if (v'.index is undefined)                    // Was successor v' visited?
tarjan(v')                                // Recurse
recursion_returned:
else if (v' is in S)                          // Was successor v' in stack S?
v.lowlink = min(v.lowlink, v'.index )     // v' is in stack but it isn't in the dfs tree
succIndex = succIndex + 1
goto loop_top
skip_loop:
if (v.lowlink == v.index)                       // Is v the root of an SCC?
print "SCC:"
repeat
v' = S.pop
print v'
until (v' == v)
``````

Step 2: Introduce a stack which contains all the relevant state for storing our position and computation in the loop at any point where we may be returning from recursion, or starting out at the top of the loop.

The stack:

``````T = empty // T will be our stack, storing (v, v', succ, succIndex, state)
``````

`state` is an enumeration (`TopState`, `ReturnedState`) encoding the location in the procedure. Here's the procedure rewritten to use this stack and state rather than recursion:

``````procedure tarjan(v)
while (T is not empty) do
(v, v', succ, succIndex, state) = T.pop
case state of
TopState: goto top
ReturnedState: goto recursion_returned
end case
top:
v.index = index                                 // Set the depth index for v
index = index + 1
S.push(v)                                       // Push v on the stack
succ = all (v, v') in E      // Consider successors of v
succIndex = 0                // presume succ is 0-based
loop_top:
if succIndex >= Length(succ) goto skip_loop
v' = succ[succIndex]
if (v'.index is undefined)                    // Was successor v' visited?
// instead of recursing, set up state for return and top and iterate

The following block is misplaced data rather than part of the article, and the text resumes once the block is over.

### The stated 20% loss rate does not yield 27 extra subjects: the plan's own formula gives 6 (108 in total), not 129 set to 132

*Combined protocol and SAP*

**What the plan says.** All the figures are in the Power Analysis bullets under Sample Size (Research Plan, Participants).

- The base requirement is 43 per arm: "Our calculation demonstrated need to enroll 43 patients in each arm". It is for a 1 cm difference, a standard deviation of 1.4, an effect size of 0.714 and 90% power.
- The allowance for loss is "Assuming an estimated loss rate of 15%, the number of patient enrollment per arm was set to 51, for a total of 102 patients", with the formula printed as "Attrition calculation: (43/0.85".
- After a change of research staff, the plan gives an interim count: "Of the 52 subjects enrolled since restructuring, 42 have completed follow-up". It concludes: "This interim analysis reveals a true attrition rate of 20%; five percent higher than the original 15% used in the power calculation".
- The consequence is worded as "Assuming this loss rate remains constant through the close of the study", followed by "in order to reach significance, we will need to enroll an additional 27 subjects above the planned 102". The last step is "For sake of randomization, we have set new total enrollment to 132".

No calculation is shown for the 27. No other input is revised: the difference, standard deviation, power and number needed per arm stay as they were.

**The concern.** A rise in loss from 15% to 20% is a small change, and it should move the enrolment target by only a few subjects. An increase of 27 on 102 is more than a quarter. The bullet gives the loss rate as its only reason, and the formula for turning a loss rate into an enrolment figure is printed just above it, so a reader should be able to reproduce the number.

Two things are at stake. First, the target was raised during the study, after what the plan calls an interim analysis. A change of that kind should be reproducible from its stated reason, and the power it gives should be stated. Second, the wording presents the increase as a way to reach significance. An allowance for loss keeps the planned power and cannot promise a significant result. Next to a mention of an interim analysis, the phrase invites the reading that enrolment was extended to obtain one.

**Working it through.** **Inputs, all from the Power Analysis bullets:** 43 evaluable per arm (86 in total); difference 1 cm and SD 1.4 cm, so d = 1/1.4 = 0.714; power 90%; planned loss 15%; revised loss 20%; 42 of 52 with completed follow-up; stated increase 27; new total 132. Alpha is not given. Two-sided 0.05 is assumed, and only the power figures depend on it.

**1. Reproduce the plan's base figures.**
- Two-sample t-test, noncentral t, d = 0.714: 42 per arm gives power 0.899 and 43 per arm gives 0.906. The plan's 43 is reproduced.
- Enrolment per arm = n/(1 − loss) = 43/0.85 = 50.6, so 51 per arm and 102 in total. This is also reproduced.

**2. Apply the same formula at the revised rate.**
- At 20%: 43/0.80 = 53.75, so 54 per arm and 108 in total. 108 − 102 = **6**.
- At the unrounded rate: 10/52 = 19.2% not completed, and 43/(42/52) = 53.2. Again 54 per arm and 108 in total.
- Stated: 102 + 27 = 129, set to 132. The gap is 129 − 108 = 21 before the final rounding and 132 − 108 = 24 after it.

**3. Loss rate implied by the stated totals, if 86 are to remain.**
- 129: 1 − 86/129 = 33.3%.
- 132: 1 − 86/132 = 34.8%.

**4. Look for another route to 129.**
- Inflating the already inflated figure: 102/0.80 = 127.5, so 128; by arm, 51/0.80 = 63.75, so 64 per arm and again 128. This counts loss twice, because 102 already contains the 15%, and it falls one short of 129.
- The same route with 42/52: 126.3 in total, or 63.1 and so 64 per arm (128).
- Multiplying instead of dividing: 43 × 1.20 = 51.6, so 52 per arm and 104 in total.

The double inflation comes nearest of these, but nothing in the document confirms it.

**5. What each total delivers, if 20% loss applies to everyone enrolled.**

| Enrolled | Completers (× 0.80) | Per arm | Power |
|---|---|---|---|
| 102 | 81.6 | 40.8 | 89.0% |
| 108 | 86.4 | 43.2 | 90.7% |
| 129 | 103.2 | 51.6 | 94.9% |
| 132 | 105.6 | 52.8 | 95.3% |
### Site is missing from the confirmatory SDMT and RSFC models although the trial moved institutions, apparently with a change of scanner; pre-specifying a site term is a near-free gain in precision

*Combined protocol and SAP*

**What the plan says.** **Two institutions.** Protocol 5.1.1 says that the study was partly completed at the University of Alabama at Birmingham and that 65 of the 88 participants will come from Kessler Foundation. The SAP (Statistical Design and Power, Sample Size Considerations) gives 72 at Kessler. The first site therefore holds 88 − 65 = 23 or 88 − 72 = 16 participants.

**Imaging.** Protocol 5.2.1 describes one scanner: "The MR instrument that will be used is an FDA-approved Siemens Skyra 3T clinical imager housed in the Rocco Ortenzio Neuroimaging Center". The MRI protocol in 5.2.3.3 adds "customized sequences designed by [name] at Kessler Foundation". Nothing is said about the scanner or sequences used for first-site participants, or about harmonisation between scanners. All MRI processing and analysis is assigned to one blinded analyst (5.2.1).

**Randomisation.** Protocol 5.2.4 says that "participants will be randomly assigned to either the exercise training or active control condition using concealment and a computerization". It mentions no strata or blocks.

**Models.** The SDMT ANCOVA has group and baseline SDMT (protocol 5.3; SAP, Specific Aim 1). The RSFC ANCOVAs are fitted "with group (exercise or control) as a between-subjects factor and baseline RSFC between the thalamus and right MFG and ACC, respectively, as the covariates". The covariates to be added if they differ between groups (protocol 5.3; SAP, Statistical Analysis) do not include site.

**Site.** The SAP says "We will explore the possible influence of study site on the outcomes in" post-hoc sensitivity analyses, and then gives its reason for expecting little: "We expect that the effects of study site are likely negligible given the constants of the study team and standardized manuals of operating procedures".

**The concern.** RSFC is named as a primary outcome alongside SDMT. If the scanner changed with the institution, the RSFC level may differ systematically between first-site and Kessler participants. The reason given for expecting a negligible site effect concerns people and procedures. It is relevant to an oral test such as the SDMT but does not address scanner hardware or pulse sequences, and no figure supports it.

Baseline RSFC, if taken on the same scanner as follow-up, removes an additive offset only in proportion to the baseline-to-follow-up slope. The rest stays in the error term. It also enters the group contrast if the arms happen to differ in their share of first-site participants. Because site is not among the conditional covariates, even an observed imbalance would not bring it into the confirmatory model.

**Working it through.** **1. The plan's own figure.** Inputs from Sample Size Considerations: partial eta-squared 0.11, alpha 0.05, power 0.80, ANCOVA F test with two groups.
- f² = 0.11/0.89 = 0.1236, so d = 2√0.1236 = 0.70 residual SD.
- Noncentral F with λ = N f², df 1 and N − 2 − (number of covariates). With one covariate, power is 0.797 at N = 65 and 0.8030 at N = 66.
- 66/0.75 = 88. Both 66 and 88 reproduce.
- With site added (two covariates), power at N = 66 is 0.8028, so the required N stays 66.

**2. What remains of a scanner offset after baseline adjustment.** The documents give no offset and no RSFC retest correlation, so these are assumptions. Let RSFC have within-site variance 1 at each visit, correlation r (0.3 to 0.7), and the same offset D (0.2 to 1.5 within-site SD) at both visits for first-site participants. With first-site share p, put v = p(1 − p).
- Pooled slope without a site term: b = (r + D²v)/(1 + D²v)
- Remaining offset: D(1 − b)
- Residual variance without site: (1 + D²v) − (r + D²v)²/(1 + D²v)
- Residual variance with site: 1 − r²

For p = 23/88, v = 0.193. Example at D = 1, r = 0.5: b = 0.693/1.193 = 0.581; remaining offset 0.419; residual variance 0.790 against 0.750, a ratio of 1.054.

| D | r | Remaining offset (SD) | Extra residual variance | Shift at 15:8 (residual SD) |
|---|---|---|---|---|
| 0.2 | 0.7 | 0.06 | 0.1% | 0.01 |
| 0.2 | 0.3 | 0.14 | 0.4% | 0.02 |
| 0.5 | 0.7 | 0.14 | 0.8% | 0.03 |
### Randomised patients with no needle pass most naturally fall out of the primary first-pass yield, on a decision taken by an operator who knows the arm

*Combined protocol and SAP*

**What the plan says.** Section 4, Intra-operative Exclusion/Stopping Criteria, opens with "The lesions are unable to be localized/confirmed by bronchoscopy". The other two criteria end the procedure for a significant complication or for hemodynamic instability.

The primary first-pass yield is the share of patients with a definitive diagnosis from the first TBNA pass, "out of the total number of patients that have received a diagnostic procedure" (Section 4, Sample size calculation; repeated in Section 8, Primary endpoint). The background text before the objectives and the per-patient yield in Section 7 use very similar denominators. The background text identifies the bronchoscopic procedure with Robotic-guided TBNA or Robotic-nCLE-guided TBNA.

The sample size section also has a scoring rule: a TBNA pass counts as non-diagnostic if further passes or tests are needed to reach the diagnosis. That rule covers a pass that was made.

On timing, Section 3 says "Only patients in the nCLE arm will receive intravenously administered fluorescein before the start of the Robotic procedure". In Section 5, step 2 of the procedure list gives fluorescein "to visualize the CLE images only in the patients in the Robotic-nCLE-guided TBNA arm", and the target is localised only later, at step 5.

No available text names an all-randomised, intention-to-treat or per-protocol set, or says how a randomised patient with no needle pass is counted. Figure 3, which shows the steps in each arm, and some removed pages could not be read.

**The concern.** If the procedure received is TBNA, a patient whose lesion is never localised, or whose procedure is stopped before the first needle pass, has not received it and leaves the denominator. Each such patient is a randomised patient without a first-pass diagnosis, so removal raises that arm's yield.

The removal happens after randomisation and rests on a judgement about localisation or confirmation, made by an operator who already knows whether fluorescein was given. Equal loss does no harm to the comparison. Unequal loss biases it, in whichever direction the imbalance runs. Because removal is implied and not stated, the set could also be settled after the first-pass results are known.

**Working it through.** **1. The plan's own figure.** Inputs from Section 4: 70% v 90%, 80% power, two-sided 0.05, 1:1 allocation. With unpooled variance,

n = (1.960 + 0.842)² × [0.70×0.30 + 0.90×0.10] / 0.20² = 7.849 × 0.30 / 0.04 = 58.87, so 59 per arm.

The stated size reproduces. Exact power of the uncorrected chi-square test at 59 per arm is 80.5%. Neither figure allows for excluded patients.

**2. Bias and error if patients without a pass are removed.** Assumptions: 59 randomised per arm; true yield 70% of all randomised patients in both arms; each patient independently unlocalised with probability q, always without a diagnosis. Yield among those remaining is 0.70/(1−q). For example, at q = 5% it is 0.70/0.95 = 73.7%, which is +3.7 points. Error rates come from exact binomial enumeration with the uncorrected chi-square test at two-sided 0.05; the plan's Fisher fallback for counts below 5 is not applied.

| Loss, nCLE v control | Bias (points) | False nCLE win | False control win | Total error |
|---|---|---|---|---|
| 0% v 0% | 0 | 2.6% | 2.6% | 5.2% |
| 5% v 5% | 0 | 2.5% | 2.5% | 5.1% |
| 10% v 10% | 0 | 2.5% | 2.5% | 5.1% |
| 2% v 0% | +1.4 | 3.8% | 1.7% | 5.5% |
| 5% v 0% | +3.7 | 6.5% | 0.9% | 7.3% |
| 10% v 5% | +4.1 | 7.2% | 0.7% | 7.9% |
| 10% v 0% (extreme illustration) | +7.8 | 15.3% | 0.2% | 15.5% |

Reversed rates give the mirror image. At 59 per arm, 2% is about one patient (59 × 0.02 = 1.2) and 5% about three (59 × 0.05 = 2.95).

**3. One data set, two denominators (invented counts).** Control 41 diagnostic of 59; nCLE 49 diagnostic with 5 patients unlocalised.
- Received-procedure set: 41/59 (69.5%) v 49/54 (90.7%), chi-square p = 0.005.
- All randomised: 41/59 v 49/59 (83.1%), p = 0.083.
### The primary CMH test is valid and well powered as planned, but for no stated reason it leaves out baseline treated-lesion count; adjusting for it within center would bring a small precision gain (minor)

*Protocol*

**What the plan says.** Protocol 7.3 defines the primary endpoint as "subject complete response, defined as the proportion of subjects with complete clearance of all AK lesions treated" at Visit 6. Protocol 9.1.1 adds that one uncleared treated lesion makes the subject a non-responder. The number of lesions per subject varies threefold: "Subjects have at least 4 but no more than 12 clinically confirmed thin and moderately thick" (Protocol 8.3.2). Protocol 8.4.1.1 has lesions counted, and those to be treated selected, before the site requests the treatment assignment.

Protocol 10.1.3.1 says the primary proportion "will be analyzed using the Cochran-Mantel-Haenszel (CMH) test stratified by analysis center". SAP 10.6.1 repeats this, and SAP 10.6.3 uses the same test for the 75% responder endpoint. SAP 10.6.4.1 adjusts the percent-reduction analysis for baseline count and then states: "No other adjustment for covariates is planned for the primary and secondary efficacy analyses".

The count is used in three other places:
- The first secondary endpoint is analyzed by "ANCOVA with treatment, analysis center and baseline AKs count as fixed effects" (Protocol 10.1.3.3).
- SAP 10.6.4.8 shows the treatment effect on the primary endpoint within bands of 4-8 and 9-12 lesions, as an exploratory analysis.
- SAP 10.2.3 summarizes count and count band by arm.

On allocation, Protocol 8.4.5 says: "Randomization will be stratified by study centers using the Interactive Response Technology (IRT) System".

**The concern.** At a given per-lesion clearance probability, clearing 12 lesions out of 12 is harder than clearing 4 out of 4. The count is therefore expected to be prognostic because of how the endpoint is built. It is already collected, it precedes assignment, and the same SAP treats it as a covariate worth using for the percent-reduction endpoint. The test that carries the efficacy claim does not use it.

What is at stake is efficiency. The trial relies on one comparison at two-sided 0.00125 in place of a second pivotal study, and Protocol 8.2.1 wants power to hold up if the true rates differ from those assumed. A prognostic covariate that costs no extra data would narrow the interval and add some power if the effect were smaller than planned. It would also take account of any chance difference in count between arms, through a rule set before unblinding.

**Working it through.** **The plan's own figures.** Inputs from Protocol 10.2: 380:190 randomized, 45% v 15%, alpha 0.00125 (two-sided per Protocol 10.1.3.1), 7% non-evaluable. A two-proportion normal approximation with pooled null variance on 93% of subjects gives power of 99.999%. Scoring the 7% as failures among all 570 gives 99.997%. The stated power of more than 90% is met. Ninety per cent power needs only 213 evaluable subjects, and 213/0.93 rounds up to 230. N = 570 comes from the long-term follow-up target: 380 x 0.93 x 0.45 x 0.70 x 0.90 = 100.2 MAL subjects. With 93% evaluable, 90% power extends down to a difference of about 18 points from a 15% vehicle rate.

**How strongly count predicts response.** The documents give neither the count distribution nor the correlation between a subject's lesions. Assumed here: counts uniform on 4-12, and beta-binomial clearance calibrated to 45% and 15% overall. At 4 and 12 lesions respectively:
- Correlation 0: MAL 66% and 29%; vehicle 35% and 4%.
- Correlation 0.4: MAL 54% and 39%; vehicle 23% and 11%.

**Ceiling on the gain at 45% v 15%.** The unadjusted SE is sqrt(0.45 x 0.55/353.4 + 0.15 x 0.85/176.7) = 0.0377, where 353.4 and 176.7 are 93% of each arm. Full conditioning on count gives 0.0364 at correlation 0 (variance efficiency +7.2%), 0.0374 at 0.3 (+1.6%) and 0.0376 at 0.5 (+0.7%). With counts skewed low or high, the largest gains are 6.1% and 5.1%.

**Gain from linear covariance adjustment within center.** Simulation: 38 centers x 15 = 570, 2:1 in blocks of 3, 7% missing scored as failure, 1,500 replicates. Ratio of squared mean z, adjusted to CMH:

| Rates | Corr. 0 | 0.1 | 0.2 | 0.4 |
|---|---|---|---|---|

T.push(v, v', succ, succIndex, ReturnedState) // this is where we return to
T.push(v', empty, empty, empty, TopState) // but this is where we go first
continue // continue the while loop at top
recursion_returned:
else if (v' is in S)                          // Was successor v' in stack S?
v.lowlink = min(v.lowlink, v'.index )     // v' is in stack but it isn't in the dfs tree
succIndex = succIndex + 1
goto loop_top
skip_loop:
if (v.lowlink == v.index)                       // Is v the root of an SCC?
print "SCC:"
repeat
v' = S.pop
print v'
until (v' == v)
``````

Step 3: Finally, we need to make sure the entry conditions are correct, for the top-level code which calls tarjan. That can easily be done by an initial push:

``````procedure tarjan(v)
T.push(v, empty, empty, empty, TopState)
while (T is not empty) do
(v, v', succ, succIndex, state) = T.pop
case state of
TopState: goto top
ReturnedState: goto recursion_returned
end case
top:
v.index = index                                 // Set the depth index for v
index = index + 1
S.push(v)                                       // Push v on the stack